Home is Where the Art Is

Home is Where the Art Is

It hadn’t been the best year, but I can honestly say I’ve had worse. However, 2020 wins for Grossest Reoccurring Question in the Fishburne House: “Why are there still slugs in my kitchen?!”

The Little House, by Virginia Lee Burton, was one of my favorites as a kid. I was a huge believer in the lives of inanimate objects. Jim Henson’s The Christmas Toy– totally plausible. Raymond Briggs’s The Snowman– required annual viewing. Disney’s Beauty and the Beast–fool, those household items were capable of song before the enchantment.

I’m a grown up now. Sure, I still name my car, talk to my books, and feel guilt over using one mug far more often than the others, but who doesn’t?

I loved The Little House for her expressive eyes, her loyalty, and her triumph over age and slowed metabolism.  It’s possible I’ve projected my more recent emotions.

The callous disregard of her feelings by the humans ticked Child-Me off. How dare they “Hurry by without a glance”? She is the hero of the story! The Little House has feelings! Dumb humans.


Things I’ve said within hearing of my house:

“Look at this door. What a piece of garbage.”

“Why bother filling that hole? This place isn’t worth the trouble.”

“Yeah it’s not as old as it looks. It should probably be condemned.”


When we drove down the narrow farm road and first saw our house peeking over the hedges, I couldn’t believe how fortunate we were.

I walked into the kitchen and actually said to myself: I don’t care what the rest of the house looks like. Fabulous kitchens in old homes have been deceiving women longer than Spanx have been disappointing prospective lovers. Counter space, an AGA, large sink, room for a table, and a cozy nook perfect for a desk and bookshelf seduced me from the start.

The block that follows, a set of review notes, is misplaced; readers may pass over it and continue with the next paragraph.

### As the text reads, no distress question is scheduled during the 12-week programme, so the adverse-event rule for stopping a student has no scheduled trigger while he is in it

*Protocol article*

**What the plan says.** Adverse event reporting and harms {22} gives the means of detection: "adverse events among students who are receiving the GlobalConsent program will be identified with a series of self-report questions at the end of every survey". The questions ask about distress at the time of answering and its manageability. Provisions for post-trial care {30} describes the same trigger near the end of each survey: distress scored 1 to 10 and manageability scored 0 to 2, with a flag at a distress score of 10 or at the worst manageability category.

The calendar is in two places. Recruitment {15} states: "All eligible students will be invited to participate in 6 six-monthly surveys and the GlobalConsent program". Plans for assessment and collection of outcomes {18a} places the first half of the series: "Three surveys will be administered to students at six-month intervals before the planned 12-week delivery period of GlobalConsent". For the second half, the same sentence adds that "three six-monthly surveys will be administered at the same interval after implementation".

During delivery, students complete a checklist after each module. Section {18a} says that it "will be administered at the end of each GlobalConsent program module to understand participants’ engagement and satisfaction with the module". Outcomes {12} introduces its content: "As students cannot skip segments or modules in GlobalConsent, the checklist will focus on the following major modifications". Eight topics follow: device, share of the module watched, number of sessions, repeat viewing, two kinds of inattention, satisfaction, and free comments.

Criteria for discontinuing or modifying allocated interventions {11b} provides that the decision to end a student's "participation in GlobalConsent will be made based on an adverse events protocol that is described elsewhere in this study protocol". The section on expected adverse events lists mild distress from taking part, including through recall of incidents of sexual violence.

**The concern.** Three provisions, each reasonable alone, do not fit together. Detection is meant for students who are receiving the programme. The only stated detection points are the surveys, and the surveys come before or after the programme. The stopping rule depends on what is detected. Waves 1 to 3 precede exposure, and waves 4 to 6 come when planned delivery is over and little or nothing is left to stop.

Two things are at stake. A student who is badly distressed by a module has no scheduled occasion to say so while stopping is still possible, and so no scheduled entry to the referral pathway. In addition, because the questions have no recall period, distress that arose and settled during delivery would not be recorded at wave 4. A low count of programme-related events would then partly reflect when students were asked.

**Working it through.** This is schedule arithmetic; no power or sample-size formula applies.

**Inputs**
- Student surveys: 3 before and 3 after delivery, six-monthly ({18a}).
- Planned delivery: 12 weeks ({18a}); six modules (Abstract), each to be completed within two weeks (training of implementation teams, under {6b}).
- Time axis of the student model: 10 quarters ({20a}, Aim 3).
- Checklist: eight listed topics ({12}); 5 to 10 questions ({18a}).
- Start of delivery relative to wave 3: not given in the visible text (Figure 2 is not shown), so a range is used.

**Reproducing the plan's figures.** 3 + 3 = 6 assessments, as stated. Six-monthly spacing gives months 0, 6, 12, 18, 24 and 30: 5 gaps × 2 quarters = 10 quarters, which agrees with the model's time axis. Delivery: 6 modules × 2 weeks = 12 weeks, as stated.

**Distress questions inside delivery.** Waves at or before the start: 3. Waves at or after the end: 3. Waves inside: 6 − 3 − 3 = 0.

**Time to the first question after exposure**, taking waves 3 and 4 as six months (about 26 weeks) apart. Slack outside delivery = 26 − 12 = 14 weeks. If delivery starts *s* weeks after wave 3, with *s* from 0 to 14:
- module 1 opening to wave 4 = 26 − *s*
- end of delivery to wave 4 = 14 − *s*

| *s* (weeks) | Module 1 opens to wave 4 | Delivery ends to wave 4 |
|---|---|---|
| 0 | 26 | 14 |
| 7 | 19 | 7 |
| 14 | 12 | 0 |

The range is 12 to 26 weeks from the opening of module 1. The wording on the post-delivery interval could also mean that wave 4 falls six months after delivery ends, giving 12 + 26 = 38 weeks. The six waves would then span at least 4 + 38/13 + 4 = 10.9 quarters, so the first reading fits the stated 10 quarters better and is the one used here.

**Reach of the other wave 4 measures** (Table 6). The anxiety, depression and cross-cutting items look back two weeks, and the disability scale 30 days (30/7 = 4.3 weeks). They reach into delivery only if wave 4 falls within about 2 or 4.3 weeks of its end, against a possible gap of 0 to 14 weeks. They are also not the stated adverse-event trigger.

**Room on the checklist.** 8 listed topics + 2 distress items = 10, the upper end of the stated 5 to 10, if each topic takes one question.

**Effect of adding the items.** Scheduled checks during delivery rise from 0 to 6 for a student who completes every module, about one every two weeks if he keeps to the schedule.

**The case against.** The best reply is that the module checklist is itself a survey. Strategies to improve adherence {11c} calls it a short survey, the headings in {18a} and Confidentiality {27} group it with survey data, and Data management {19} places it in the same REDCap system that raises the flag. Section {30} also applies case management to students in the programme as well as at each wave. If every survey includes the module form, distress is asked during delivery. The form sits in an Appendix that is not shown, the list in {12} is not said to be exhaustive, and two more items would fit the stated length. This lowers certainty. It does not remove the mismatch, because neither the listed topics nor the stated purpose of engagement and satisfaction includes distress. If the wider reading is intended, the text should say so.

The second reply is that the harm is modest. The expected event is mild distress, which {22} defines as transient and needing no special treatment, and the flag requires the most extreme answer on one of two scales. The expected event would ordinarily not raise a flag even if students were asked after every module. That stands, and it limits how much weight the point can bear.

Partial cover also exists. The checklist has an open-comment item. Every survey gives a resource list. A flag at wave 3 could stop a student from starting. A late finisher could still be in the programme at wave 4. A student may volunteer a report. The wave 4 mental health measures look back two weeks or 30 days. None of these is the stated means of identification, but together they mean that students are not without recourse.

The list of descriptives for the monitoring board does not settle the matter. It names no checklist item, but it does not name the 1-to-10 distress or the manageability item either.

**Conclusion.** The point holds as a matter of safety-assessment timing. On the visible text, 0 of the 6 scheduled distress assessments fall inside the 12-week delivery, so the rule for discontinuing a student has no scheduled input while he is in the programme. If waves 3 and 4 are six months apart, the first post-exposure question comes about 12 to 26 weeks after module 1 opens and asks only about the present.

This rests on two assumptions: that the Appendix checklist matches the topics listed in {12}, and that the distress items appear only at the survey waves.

From the kitchen, I walked beneath stained-glass transept windows to an elegant and elaborate tiled hall. I will sleep in this hall. I don’t care what the rest of the house looks like. The quirks and delightful oddities of the house only further enamored me of it.

The peeling wall paper, the cracking entry wall, the guaranteed heating expense, the sloping and buckling floorboards, the weird shower room, the defiant glares of spiders in every single corner, blah blah blah did you see that kitchen?

The hottest English summer on record revealed windows painted shut, a nest of hornets in the laundry room’s gaping hole high up in the ceiling, and an undisclosed sauna comprising the bedroom we’d chosen for our youngest child.

The winter bestowed hundreds and hundreds of dollars in heating bills for an environment that did not qualify as even warm, a chandelier that leaked rain water, a cascade of water turned mold in the entryway, and external doors that did even less to keep out the elements than the windows–which we did not think possible.

Chimney issues. Septic tank issues. Radiator issues. Internet issues. Insect and arachnid issues.

I did not sleep in the hall.

I began to see the beautiful pattern as a kaleidoscope of agonies: physical, financial, emotional, and spiritual.


And then came Lockdown. There was nowhere to go. This house and I were not on good terms, and now it was not just my entire world, but everyone else’s in the family. I sequestered each child in a separate room to become their office. Sam worked in his area. I ran interference between everyone and then managed to find a few moments at the kitchen table to work on my own projects. I kicked everyone outside into the grass and trees to play. I cooked many many meals in the kitchen. We watched movies in the living room kept clear of school chaos. Everyone went to bed in their own room. We had plenty of room. There was a vastness to our confinement.

And every once in a while, someone noticed a beautiful shimmering design on the family room carpet. It sparkled and glimmered like silver threads pulled from a forgotten tapestry. But after appreciating the art of it we realized it was a slug track. In my family room. And then on the kitchen door mat.

After 13 years, this is the first house in which I’ll have no pregnancy or infant memories. There won’t be any new Fishburnes here. When I look back on each house, there are expandable jeans, cribs, nursing, nap times, diapers, first words, and grapes cut up into nothing. This house will have tearful video chats, too much whiskey, bitter home repairs, a touch more fighting, cancelled birthday parties, and almost stepping on slugs on the way to make coffee in the dark autumn mornings. Normally, the isolation would not bother me. This has been different.